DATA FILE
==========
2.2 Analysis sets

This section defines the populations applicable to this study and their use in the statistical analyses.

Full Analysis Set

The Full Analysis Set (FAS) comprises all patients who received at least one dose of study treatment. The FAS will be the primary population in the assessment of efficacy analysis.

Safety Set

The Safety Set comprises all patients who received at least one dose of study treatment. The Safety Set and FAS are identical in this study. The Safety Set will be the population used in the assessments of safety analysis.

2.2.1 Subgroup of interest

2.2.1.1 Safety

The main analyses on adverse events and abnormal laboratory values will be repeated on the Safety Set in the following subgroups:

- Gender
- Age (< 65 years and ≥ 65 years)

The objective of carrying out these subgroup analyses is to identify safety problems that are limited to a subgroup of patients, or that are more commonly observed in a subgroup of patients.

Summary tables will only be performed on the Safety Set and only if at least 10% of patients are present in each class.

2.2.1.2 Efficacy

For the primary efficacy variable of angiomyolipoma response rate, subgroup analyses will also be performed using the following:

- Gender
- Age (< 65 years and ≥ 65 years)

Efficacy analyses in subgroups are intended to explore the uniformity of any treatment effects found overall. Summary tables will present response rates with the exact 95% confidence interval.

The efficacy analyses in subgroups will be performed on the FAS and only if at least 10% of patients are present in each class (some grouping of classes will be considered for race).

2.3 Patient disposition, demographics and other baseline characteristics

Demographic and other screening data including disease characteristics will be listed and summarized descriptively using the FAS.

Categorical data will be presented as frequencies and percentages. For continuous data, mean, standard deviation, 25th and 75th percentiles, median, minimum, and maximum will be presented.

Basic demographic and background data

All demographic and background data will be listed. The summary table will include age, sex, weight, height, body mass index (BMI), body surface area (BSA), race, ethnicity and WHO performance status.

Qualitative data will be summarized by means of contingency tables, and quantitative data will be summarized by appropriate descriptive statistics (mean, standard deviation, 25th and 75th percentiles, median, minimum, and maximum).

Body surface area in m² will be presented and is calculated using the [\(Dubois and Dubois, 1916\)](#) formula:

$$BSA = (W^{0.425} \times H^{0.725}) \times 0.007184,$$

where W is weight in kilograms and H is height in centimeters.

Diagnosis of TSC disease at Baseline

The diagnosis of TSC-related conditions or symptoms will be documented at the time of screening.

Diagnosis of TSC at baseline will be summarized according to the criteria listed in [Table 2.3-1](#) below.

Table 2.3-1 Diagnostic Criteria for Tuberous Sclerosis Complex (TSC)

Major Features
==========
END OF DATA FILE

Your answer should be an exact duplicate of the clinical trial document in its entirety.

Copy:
2.2 Analysis sets

This section defines the populations applicable to this study and their use in the statistical analyses.

Full Analysis Set

The Full Analysis Set (FAS) comprises all patients who received at least one dose of study treatment. The FAS will be the primary population in the assessment of efficacy analysis.

Safety Set

The Safety Set comprises all patients who received at least one dose of study treatment. The Safety Set and FAS are identical in this study. The Safety Set will be the population used in the assessments of safety analysis.

2.2.1 Subgroup of interest

2.2.1.1 Safety

The main analyses on adverse events and abnormal laboratory values will be repeated on the Safety Set in the following subgroups:

- Gender
- Age (< 65 years and ≥ 65 years)

The objective of carrying out these subgroup analyses is to identify safety problems that are limited to a subgroup of patients, or that are more commonly observed in a subgroup of patients.

Summary tables will only be performed on the Safety Set and only if at least 10% of patients are present in each class.

2.2.1.2 Efficacy

For the primary efficacy variable of angiomyolipoma response rate, subgroup analyses will also be performed using the following:

- Gender
- Age (< 65 years and ≥ 65 years)

Efficacy analyses in subgroups are intended to explore the uniformity of any treatment effects found overall. Summary tables will present response rates with the exact 95% confidence interval.

The efficacy analyses in subgroups will be performed on the FAS and only if at least 10% of patients are present in each class (some grouping of classes will be considered for race).

2.3 Patient disposition, demographics and other baseline characteristics

Demographic and other screening data including disease characteristics will be listed and summarized descriptively using the FAS.

Categorical data will be presented as frequencies and percentages. For continuous data, mean, standard deviation, 25th and 75th percentiles, median, minimum, and maximum will be presented.

Basic demographic and background data

All demographic and background data will be listed. The summary table will include age, sex, weight, height, body mass index (BMI), body surface area (BSA), race, ethnicity and WHO performance status.

Qualitative data will be summarized by means of contingency tables, and quantitative data will be summarized by appropriate descriptive statistics (mean, standard deviation, 25th and 75th percentiles, median, minimum, and maximum).

Body surface area in m² will be presented and is calculated using the [\(Dubois and Dubois, 1916\)](#) formula:

$$BSA = (W^{0.425} \times H^{0.725}) \times 0.007184,$$

where W is weight in kilograms and H is height in centimeters.

Diagnosis of TSC disease at Baseline

The diagnosis of TSC-related conditions or symptoms will be documented at the time of screening.

Diagnosis of TSC at baseline will be summarized according to the criteria listed in [Table 2.3-1](#) below.

Table 2.3-1 Diagnostic Criteria for Tuberous Sclerosis Complex (TSC)

Major Features